Review: 'A Single Thread,' By Tracy Chevalier Tracy Chevalier's new novel follows a woman left alone after her fiance and brother died in World War I. She decides to make her mark on the world by joining a guild of embroiderers at a cathedral.
NPR logo A Stitch In Time Saves A Life In 'A Single Thread'

Review

Book Reviews

A Stitch In Time Saves A Life In 'A Single Thread'

From small things, greatness.

This line from Tracy Chevalier's new A Single Thread perfectly sums up a story about how a needle and the right stitch can change the course of a life.

A Single Thread focuses on 38-year-old Violet Speedwell, who's piecing together a life for herself after her fiancé and her beloved brother both died in World War I. She's part of a generation in which a woman's worth is defined by her role as a wife, widow or mother — and by 1932, Violet knows she's not going to be any of those things. She's a surplus woman, alone in the world, with no chance to marry as a result of the Great War's devastation of the male population.

For Violet, the label "surplus" amounts to a curse. Unless a woman has a dowry or family with wealthy purse-strings, she is an outcast, and in Violet's case, dependent upon a disjointed, dysfunctional family for her livelihood — unless she makes a change.

And so she does. Violet leaves home for the nearby city of Winchester and gets a job as a typist at an insurance company, in a building with no heat, lazy co-workers, and a salary of 35 shillings a week, which barely covers the rent she pays for a small room in a boarding house where she dines mostly on biscuits and tea.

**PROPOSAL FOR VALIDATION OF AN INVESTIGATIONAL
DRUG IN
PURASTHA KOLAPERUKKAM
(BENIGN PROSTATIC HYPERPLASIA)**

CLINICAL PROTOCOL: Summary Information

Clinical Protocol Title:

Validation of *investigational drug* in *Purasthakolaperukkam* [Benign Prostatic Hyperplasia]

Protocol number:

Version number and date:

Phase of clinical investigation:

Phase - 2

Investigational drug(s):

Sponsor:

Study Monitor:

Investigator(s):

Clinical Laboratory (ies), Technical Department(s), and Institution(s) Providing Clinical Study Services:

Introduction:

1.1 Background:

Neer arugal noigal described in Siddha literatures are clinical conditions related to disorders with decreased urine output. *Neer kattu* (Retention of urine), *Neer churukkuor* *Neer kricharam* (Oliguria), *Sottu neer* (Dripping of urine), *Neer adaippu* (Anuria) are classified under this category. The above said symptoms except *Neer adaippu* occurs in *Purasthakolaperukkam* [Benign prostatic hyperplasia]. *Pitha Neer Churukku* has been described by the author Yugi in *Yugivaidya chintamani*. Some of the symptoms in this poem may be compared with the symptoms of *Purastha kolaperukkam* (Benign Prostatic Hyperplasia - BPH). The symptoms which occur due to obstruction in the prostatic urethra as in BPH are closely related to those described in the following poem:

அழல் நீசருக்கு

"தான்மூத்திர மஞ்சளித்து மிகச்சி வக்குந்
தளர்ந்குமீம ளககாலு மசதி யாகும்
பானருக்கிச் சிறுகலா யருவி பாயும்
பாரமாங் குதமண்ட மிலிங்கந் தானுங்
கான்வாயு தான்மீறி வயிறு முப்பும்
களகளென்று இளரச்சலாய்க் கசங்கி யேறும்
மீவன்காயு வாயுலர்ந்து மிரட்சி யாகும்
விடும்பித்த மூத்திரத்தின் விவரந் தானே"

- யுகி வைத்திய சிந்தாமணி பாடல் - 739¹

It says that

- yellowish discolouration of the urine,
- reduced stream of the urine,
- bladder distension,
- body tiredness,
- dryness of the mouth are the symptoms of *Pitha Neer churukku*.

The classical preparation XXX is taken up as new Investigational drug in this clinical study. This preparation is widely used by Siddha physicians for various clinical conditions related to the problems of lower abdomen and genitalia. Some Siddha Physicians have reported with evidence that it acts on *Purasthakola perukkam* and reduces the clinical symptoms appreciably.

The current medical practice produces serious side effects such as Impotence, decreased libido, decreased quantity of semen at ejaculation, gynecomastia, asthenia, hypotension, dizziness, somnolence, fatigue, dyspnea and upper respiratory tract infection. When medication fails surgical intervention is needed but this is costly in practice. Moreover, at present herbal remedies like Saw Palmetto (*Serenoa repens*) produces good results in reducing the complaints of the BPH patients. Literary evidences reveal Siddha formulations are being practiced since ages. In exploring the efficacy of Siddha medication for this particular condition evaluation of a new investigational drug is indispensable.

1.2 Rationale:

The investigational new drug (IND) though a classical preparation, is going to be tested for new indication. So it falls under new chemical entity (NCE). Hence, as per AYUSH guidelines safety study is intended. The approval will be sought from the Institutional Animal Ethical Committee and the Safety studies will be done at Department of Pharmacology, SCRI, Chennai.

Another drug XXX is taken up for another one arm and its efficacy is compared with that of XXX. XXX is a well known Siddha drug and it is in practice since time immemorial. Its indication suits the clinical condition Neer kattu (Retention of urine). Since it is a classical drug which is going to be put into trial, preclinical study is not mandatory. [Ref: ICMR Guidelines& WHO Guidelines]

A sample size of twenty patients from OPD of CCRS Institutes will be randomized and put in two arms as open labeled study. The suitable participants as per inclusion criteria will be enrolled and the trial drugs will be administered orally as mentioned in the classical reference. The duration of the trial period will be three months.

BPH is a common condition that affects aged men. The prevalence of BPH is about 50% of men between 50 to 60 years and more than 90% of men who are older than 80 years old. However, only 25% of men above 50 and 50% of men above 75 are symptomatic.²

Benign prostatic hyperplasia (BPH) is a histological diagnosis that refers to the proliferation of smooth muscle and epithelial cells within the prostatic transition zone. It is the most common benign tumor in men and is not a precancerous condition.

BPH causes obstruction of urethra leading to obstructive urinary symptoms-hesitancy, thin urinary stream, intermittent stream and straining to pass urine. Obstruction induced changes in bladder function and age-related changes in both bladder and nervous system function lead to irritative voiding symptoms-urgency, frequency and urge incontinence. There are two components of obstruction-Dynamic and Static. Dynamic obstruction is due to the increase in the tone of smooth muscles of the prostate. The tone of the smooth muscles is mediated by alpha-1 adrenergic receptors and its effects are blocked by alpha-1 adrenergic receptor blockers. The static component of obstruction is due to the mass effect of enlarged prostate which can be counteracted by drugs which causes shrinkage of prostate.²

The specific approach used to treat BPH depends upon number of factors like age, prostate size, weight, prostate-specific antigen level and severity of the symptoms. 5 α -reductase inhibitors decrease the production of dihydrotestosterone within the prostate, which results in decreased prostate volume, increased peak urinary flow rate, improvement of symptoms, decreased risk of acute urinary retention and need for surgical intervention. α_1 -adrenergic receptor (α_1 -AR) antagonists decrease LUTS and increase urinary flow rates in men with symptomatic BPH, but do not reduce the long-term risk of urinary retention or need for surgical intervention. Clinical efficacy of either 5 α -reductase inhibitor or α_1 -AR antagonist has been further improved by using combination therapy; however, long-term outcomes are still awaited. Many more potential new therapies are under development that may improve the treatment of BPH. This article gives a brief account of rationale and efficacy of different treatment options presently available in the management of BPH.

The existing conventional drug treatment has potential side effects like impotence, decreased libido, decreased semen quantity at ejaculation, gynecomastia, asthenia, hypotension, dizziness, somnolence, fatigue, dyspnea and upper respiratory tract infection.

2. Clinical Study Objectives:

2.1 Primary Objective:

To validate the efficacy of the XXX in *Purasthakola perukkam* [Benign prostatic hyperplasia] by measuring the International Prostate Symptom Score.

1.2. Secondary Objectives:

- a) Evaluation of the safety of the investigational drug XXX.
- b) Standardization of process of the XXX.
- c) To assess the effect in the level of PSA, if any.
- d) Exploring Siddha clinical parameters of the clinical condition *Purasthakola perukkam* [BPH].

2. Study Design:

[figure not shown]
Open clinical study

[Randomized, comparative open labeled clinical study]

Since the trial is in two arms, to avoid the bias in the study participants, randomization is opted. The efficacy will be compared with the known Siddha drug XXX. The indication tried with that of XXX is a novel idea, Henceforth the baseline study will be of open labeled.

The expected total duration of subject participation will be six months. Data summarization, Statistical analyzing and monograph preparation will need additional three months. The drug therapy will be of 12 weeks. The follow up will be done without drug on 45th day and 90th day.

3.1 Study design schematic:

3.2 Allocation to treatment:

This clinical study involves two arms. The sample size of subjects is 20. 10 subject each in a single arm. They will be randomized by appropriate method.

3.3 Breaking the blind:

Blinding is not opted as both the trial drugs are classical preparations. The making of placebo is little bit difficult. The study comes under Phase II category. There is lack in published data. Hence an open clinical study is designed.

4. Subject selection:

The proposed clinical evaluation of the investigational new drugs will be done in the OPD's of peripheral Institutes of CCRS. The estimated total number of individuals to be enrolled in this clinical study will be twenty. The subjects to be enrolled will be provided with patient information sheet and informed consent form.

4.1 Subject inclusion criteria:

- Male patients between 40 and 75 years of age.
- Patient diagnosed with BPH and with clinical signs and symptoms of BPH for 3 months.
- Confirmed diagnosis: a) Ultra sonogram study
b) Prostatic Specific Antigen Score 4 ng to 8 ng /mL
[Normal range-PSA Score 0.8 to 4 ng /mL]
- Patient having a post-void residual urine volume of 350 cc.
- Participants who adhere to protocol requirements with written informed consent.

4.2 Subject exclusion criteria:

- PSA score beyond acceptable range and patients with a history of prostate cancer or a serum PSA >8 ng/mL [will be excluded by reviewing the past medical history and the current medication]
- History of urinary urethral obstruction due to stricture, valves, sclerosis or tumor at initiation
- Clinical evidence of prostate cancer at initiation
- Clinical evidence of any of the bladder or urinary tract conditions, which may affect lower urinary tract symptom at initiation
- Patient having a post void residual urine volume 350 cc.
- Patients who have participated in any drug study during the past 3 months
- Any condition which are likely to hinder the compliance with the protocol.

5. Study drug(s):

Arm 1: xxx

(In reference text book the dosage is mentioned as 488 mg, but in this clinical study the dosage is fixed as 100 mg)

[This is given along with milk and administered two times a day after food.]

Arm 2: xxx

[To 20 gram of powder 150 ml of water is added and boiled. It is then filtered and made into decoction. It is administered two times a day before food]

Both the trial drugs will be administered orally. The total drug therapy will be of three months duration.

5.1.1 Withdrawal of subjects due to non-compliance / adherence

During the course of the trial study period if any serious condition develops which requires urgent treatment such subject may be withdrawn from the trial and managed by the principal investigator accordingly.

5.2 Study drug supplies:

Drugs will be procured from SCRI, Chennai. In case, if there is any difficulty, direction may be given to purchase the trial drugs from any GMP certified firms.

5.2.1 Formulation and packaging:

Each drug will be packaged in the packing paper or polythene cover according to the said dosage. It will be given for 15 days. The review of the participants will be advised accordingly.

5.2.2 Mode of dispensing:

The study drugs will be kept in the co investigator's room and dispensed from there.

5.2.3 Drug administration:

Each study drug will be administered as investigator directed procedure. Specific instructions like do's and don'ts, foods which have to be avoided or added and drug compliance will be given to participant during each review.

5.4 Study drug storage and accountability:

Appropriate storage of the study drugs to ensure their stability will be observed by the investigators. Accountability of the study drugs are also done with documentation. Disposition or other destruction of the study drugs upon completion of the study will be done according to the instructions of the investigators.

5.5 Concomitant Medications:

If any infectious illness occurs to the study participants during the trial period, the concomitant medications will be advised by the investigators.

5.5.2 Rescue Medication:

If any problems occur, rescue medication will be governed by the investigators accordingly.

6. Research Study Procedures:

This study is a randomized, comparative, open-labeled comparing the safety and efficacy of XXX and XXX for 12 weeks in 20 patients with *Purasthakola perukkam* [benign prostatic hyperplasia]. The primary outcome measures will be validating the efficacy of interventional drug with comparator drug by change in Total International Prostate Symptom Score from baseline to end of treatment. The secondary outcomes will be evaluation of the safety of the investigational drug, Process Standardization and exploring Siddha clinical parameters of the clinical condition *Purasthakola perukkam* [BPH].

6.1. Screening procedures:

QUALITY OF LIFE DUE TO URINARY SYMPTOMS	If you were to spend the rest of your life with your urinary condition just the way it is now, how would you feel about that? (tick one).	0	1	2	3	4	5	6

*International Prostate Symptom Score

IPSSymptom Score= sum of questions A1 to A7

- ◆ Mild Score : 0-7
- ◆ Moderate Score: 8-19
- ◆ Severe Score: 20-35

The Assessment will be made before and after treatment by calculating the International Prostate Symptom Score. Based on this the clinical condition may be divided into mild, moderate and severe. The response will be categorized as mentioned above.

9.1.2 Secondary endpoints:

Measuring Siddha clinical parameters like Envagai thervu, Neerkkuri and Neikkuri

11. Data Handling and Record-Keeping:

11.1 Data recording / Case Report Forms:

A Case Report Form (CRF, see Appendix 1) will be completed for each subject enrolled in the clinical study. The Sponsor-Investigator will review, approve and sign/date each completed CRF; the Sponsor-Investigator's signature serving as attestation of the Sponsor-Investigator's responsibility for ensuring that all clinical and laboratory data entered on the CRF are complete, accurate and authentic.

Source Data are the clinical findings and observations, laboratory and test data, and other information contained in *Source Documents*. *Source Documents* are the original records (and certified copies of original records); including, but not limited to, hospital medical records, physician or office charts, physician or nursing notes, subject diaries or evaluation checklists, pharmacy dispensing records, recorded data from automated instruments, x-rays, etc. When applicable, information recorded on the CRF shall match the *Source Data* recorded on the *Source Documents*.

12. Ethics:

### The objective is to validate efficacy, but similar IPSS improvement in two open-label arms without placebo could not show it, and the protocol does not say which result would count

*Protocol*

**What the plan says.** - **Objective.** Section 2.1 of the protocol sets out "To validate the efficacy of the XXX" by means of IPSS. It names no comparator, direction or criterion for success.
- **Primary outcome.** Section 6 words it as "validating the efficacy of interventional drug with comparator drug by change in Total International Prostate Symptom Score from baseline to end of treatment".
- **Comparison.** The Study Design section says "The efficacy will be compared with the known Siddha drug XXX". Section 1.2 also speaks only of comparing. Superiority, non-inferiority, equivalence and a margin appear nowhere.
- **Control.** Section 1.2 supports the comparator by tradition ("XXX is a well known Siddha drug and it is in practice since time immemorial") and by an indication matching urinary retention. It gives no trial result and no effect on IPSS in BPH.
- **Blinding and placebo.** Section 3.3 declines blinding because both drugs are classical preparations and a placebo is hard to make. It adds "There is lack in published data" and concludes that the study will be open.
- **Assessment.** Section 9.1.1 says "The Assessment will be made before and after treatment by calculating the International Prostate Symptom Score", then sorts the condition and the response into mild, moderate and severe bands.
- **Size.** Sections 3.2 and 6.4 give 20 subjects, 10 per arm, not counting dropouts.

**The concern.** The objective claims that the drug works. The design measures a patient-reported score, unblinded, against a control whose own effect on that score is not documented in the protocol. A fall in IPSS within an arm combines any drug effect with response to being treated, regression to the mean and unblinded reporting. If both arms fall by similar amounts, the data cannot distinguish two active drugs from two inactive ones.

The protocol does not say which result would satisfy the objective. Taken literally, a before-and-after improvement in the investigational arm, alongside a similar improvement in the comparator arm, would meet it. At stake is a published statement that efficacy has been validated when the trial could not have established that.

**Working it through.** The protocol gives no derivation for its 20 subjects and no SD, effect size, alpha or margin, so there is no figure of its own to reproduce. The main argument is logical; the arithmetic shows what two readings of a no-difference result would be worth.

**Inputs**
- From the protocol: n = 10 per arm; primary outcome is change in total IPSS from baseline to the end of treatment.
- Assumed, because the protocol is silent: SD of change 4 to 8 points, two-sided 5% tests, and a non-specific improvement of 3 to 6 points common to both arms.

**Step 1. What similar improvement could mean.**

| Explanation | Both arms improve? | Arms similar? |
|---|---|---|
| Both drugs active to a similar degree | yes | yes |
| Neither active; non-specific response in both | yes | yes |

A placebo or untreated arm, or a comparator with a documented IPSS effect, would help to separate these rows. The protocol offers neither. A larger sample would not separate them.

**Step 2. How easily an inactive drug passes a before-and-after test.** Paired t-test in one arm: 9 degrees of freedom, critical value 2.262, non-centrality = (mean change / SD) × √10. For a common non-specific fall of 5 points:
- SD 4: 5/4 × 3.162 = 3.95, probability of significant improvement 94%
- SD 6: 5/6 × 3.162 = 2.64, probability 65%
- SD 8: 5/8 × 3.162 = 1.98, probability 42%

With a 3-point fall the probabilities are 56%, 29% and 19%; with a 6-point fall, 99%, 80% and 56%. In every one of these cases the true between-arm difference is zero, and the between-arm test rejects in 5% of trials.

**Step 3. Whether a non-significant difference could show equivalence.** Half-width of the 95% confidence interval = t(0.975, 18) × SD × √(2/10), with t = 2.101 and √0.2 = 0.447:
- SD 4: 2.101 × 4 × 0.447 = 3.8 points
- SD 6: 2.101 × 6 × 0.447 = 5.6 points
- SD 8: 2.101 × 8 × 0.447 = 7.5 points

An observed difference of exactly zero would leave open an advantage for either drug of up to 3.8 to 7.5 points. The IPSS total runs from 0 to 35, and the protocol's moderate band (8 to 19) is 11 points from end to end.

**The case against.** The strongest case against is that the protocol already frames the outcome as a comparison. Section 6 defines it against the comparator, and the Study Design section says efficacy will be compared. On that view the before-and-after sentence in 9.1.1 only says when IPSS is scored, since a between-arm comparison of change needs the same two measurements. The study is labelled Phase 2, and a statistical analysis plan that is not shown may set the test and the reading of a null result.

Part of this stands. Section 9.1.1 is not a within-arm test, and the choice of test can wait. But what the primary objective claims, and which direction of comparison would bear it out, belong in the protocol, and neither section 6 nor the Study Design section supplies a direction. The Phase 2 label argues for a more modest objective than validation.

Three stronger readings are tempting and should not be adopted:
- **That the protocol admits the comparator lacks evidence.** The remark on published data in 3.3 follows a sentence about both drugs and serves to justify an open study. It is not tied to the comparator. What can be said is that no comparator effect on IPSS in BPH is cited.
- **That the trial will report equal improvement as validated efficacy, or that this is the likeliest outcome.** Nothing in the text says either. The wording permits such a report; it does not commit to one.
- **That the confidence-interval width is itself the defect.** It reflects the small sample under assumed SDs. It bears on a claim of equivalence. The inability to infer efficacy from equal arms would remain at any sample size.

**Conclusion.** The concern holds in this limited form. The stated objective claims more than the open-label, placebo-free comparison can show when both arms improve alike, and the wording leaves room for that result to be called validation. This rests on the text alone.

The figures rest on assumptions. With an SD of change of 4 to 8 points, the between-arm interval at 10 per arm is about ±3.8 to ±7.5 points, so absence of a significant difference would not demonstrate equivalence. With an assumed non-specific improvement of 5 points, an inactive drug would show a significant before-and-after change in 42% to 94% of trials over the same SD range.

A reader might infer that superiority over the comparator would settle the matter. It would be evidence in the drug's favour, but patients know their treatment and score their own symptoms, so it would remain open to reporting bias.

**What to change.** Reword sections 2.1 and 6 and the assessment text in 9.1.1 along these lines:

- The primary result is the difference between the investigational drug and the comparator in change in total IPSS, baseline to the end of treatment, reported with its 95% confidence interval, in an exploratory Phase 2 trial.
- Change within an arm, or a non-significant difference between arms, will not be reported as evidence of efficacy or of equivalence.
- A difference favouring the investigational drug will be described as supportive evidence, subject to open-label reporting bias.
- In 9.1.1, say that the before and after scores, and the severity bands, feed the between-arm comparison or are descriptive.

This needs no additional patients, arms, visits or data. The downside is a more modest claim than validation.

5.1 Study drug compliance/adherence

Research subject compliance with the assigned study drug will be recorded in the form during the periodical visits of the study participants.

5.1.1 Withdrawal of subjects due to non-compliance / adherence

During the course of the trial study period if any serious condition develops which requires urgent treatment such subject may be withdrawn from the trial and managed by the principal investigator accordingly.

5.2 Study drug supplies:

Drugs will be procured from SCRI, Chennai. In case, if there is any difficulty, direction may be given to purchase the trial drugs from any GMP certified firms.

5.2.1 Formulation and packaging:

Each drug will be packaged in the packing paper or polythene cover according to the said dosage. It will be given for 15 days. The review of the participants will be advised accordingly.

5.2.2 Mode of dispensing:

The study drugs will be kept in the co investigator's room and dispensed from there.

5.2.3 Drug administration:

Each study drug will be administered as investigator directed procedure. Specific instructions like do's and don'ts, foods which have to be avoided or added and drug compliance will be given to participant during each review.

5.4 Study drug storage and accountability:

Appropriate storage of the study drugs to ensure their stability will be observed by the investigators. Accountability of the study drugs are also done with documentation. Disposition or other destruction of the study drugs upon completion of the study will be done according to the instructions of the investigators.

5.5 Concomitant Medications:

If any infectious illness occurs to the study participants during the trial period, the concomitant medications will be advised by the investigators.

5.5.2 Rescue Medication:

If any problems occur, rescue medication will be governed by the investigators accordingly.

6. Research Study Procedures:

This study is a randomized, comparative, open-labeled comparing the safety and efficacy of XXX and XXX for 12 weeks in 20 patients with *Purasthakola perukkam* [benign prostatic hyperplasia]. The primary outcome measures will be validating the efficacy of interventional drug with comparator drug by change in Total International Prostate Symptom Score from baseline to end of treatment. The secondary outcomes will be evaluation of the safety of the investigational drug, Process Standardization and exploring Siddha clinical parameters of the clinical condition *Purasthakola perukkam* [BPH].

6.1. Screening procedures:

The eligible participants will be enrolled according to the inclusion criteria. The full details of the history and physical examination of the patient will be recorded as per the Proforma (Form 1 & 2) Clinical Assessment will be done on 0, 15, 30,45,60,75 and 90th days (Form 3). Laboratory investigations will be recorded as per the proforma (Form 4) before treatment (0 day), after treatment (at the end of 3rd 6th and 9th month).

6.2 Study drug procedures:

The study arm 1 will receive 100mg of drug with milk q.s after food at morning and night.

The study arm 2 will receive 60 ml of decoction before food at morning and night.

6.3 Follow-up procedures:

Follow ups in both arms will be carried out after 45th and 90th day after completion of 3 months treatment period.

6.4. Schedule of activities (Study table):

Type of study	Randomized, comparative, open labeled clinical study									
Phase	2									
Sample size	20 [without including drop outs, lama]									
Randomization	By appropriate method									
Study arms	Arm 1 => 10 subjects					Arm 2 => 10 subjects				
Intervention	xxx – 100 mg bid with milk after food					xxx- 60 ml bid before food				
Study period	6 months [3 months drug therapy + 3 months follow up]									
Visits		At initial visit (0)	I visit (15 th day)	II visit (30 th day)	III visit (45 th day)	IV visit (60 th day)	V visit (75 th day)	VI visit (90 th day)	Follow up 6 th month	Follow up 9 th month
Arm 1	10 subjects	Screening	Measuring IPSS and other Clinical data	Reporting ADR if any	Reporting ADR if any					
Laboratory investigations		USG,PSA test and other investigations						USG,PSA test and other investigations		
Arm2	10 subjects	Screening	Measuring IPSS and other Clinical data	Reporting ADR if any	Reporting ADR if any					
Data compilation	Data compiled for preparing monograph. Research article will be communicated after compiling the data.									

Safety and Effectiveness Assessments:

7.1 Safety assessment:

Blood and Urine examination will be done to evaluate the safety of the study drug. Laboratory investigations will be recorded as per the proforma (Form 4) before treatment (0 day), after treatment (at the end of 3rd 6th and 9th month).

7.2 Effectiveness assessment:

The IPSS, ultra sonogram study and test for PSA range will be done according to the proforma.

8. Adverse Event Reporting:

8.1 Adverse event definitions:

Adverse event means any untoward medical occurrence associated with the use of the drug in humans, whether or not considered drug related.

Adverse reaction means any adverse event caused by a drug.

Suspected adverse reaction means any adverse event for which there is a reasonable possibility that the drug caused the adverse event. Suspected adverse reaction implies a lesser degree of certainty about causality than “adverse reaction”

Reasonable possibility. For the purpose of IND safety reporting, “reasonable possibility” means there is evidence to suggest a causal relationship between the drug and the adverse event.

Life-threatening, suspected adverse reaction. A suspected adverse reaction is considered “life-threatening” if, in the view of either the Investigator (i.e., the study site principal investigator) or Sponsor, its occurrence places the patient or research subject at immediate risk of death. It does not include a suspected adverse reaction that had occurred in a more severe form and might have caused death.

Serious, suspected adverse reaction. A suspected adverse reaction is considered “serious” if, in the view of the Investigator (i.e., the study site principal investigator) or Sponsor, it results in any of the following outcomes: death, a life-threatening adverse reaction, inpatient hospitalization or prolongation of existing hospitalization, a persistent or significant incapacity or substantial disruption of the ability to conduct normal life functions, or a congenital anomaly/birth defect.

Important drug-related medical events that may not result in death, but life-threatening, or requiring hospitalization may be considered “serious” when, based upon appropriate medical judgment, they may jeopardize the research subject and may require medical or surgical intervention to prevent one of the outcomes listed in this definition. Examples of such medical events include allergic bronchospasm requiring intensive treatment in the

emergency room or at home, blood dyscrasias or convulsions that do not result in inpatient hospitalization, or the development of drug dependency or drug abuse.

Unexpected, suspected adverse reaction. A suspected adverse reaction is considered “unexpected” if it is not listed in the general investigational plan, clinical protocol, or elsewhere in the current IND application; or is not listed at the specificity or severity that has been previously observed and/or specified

Thankfully, early in the story, Violet shows some mettle when she encounters the Winchester Cathedral Broderers, a group of women volunteers who make the gorgeously embroidered kneeling cushions for the Cathedral. As Violet points out, kneelers are serious business: The hard stone floors of the cathedrals make them essential, and the women who stitch them are rightfully proud of their beautiful, long-lasting creations.

Fascinated by the process, Violet takes a risk and makes her interest clear: She wants to make her mark on the world, and she wants to do it by making a kneeler. Now, her journey begins in earnest, and as she perfects the stitches necessary to create the sturdy kneelers, she also develops the skills to mend the broken pieces of her life.

I was immediately captivated by Chevalier's ability to tell a big story while focusing on the small things that make characters memorable and also relatable. I like Violet. She loves to type (I mean seriously old-typewriter style typing), take long walks, and drink tea (of course). She also enjoys her occasional "sherry men," dates where she seeks companionship; she's a spinster but not a prude.

Chevalier is skilled with setting, too. We learn the area around Winchester through its churches, rivers (the description of the Test and fly-fishing is glorious), flower gardens, and holidays — especially Violet's courageous choice to take a solo long-distance walking holiday.

The symbolism is sometimes a bit on the nose as Violet's growth from victim to the ruler of her destiny is marked out in needlepoint stitches. But the pacing, although leisurely, doesn't distract from the power of the story. The plot, and Chevalier's delicate handling of Violet's love interest, is seamless as well. Violet unpicks the knots on her canvas and in her life, fixing her mistakes as she weaves from grief to passion to self-fulfillment.

On the other hand, the men in the book reflect their time. They aren't malicious (for the most part) or condescending (rarely) or needlessly unlikeable (except for one or two). Violet's brother Tom is a responsible family man and a caring brother. And then there's 60-year-old Arthur, who rides his bicycle 14 miles to and from town to serve as a bell ringer at the Cathedral — bell ringing is almost as important to the story as embroidery. These men, especially Arthur, are key characters, but the focus of Chevalier's novel is the women who choose happiness over the protocol of their time.

The result: A Single Thread is a fascinating story about building something long-lasting by beginning with one small stitch.

Denny S. Bryce writes historical fiction and urban fantasy. Her first novel, Wild Women and the Blues, is set for release in 2021. You can follow her on Twitter: @dennysbryce.